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The Chicago Cubs’ farm system played five games Wednesday because the Myrtle Beach Pelicans had a doubleheader. I was excited about it because it was more baseball to watch Wednesday, but I was also upset because it helped the Cubs go 3-2 around the farm instead of their favorite record of 2-2. (If you’re new to this series, this may not make much sense, but I swear the Cubs’ farm system goes 2-2 like 75% of the time).

Of course, they went undefeated in the 20th edition, so I guess I am okay with the Cubs' farm not going 2-2 sometimes. Check out some excellent pitching performance recaps and more. Let’s dive in.

Triple-A Iowa Cubs: 0-7 Loss to Columbus Clippers

Biggest Yes: Hayden Wesneski — 5.0 IP, 1 H, 1 BB, 0 R, 3 SO

After Anderson Espinoza dug Iowa a huge hole (more on that later), Wesneski came out of the bullpen for the first time with the Cubs and completely silenced the Clippers’ bats. Right when Wesneski got to Iowa, he had a really rough start (8 ER in 1.2 IP and 4 ER in 4 IP). 

However, he has been shoving it ever since. Over his last 15 innings pitched, Wesneski has only given up one run and four hits. He’s also struck out 15 for a K/9 of 9.0. It is certainly possible we see Wesneski in Chicago before the end of this season, so these are very encouraging performances to build on, even though the team got shut out and lost.

Biggest Yikes: Anderson Espinoza — 2.2 IP, 6 H, 1 BB, 6 ER, 3 SO

Espinoza got rocked out there. He gave up a home run in the first inning before pitching a clean second, but then the third inning came and things fell entirely off the rails. He got it to two outs and just a 0-2 hole, then he allowed two singles, threw a wild pitch, and walked a batter. When Espinoza was removed from the game, it was 0-4, but Blake Whitney gave up a home run in relief which scored the inherited runners from Espinoza.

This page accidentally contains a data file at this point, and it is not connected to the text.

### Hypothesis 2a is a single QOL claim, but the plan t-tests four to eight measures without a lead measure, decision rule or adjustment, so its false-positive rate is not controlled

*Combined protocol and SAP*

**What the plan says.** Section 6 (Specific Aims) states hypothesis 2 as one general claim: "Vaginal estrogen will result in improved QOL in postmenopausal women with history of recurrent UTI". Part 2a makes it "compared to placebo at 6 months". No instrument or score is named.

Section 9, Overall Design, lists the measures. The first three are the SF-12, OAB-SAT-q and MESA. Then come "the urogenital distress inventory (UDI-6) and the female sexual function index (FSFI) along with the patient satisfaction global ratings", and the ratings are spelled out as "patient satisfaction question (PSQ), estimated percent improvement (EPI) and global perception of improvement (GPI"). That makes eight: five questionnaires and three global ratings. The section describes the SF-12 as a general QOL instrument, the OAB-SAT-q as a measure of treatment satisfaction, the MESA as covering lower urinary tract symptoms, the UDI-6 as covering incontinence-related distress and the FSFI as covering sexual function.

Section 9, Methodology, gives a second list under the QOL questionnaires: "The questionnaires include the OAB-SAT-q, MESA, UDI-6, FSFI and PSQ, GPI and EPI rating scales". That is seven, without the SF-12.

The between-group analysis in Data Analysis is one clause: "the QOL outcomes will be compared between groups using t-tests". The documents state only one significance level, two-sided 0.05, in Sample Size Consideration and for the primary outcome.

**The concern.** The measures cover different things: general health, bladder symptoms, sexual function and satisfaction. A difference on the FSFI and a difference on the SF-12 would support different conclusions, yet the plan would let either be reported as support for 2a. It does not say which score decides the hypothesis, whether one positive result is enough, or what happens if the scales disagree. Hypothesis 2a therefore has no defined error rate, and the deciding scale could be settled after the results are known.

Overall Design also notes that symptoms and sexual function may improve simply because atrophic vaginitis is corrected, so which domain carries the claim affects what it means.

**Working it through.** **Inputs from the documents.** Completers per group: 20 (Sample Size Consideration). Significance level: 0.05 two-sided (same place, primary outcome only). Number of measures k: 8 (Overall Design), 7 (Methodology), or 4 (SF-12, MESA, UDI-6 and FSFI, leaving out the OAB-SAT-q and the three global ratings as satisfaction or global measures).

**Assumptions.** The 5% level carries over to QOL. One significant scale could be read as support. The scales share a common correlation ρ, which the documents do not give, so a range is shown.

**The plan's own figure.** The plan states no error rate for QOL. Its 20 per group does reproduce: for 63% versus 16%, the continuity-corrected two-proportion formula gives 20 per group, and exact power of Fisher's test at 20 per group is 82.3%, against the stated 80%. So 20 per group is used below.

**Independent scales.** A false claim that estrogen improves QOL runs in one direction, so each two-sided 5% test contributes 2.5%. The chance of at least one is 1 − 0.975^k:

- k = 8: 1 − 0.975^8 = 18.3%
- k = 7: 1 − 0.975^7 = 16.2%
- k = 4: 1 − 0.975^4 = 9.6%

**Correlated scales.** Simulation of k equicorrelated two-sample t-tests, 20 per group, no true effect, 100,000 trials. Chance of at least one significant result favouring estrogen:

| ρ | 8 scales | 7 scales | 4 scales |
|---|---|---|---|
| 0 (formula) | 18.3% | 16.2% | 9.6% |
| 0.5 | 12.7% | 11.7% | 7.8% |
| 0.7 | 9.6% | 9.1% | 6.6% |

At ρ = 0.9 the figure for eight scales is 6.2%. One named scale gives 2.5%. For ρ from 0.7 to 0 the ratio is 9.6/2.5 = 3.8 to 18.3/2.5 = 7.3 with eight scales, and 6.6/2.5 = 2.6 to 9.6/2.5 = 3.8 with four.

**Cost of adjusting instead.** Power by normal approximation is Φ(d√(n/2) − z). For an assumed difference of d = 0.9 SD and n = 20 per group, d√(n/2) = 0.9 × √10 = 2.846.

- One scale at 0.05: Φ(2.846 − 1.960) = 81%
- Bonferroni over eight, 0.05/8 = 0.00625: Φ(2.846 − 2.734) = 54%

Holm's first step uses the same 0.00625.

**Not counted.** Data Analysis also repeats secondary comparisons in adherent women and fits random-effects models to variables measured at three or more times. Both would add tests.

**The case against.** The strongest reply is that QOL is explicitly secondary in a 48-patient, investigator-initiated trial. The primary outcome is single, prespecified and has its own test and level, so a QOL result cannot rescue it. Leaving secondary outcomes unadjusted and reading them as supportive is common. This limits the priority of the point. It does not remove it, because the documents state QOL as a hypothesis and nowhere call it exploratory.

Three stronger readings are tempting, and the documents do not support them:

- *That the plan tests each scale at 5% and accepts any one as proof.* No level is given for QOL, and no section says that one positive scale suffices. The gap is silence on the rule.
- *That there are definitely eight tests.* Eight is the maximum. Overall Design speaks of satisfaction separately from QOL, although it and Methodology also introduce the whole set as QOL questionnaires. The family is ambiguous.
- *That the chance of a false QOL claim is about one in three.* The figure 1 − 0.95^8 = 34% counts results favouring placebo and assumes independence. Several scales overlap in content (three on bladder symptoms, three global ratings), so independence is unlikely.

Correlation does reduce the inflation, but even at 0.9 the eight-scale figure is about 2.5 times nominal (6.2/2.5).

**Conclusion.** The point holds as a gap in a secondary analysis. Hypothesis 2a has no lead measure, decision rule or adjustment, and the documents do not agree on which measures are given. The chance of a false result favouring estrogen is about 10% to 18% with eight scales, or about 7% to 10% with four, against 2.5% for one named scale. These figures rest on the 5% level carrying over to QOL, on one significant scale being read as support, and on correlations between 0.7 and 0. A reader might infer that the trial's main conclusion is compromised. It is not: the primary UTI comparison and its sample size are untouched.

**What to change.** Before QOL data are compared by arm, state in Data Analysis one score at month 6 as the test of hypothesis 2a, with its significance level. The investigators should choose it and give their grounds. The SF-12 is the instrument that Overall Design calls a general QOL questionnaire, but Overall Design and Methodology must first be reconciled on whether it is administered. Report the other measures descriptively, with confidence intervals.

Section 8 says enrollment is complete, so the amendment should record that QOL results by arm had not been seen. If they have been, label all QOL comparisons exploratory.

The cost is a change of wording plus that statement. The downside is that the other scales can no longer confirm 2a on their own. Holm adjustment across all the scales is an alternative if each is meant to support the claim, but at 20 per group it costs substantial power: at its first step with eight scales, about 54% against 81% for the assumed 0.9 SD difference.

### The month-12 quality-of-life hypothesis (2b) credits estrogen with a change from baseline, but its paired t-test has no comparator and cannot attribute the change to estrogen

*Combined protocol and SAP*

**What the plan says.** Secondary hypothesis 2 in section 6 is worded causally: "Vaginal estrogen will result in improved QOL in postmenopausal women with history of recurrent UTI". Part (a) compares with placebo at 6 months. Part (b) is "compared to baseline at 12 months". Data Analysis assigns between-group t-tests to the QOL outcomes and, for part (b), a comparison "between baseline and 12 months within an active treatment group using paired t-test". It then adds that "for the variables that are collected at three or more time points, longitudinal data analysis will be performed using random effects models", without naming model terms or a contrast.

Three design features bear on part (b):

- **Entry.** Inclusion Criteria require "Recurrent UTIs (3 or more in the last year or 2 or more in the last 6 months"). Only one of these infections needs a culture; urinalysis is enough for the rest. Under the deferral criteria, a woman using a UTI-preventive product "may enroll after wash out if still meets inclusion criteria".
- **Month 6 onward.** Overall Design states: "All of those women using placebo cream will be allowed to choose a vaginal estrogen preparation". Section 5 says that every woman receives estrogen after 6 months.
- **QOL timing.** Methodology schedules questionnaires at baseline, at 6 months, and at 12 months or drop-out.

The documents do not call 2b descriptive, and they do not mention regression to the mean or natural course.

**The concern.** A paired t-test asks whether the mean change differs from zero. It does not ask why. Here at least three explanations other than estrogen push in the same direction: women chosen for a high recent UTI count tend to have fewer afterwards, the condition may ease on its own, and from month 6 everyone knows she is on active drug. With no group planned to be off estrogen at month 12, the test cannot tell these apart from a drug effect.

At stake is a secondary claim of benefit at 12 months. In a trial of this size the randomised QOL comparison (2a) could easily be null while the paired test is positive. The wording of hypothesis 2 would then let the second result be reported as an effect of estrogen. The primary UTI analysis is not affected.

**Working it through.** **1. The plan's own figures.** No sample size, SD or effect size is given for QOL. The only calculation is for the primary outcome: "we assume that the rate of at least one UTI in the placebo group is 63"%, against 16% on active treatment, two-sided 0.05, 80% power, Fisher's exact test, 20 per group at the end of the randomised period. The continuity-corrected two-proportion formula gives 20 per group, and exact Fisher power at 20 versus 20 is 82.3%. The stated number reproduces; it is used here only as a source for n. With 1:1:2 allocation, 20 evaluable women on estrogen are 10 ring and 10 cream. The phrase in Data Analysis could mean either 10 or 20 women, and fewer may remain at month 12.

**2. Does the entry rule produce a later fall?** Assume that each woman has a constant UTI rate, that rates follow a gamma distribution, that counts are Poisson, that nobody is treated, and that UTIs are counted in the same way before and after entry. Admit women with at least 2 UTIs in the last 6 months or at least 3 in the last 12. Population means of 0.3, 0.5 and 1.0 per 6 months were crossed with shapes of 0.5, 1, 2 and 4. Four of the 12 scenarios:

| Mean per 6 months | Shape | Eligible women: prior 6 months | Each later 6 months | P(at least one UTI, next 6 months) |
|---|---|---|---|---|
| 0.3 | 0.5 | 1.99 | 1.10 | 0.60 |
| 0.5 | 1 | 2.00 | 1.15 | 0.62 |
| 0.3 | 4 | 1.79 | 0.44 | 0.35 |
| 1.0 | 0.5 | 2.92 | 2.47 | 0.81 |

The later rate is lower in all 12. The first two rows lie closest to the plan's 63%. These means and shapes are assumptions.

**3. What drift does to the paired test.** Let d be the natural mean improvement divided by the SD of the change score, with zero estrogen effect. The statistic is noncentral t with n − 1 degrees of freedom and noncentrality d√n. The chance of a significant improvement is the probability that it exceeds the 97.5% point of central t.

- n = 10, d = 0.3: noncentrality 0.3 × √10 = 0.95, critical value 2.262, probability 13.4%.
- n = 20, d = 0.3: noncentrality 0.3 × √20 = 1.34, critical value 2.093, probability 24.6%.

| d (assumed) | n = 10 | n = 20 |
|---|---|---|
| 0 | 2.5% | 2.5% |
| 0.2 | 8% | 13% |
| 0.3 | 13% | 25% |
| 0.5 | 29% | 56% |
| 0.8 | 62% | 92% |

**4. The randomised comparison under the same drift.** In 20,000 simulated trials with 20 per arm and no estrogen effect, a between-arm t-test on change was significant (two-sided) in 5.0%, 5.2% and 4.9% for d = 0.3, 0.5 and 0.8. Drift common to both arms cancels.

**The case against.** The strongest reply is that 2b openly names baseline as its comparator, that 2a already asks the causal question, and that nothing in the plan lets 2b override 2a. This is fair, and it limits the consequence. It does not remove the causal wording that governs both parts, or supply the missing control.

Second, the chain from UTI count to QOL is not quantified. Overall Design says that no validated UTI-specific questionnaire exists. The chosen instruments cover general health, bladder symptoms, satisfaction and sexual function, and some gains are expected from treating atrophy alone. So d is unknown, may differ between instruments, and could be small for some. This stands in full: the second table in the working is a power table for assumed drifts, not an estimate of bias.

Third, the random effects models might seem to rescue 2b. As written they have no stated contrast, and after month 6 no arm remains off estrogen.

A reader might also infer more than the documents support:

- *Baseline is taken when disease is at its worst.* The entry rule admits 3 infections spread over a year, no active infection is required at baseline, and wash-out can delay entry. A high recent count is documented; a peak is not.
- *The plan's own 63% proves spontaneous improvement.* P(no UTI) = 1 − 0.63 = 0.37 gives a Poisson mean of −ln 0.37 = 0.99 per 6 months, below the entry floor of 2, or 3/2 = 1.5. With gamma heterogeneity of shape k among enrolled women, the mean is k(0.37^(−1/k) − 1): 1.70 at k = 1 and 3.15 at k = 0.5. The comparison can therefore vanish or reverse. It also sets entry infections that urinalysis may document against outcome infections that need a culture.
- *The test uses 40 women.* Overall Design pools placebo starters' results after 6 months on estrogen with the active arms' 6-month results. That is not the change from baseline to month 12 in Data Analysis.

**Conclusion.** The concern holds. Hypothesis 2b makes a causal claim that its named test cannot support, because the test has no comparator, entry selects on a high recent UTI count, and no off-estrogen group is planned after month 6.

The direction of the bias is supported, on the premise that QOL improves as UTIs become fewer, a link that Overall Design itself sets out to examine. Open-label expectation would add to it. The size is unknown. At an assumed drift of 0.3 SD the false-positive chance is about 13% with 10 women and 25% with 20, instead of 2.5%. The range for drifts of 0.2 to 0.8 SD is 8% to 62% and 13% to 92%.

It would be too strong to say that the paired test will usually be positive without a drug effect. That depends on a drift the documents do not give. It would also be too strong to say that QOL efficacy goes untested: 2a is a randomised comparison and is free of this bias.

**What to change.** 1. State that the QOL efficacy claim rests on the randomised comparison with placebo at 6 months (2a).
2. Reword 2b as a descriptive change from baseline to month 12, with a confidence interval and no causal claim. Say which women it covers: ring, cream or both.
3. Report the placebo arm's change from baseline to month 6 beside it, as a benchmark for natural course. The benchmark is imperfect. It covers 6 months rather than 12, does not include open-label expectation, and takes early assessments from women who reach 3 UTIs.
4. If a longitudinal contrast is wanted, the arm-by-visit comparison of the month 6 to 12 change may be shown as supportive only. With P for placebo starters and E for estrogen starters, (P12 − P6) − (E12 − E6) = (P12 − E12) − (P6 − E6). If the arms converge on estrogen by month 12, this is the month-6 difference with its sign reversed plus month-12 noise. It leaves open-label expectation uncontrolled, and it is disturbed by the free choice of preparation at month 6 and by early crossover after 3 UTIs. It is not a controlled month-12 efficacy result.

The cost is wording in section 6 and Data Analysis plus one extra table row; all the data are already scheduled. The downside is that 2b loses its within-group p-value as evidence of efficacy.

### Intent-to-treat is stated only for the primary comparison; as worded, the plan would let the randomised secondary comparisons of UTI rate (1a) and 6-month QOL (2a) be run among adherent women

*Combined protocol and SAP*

So, theoretically, Espinoza didn’t technically give up all six of the runs attributed to him, but he’s tagged with them nonetheless. This makes four straight Triple-A appearances in which Espinoza has been lit up. That isn’t a great sign.

Double-A Tennessee Smokies: 3-1 Victory Over Mississippi Braves

Biggest Yes: Riley Thompson — 5.0 IP, 2 H, 2 BB, 0 R, 3 SO

Riley Thompson has “stuff.” He has a 60-grade fastball and an above-average curveball. His command has just not been there. Thompson’s 5.55 BB/9 and eight home runs surrendered stand out when explaining his 5.36 ERA this season.

I still have him as my 40th-best prospect in the Chicago Cubs’ system because of the weapons he has in his arsenal, and this game was an important example of why Thompson still has great potential. Even though he wasn’t striking guys out as frequently as he typically does, Thompson still went through five innings without surrendering a run, and that makes all the difference in such a close game.

Biggest Yikes: Yonathan Perlaza — 0/4, 2 SO, 2 LOB

Perlaza continues his boom-or-bust ways, and this one was a bust. To contextualize that, Perlaza has three Biggest Yikes awards in August, and his slash line to end August? .274/.336/.604 with seven home runs. That’s just the ebb and flow of Perlaza’s bat.

I think I am a bit higher on Perlaza than others as I have him as the Cubs’ 28th-best prospect. While he struggled immensely in April and May, Perlaza has been swinging a much better bat ever since, and I think he’s got a future spot as a utility outfielder in Chicago, but this game was not great.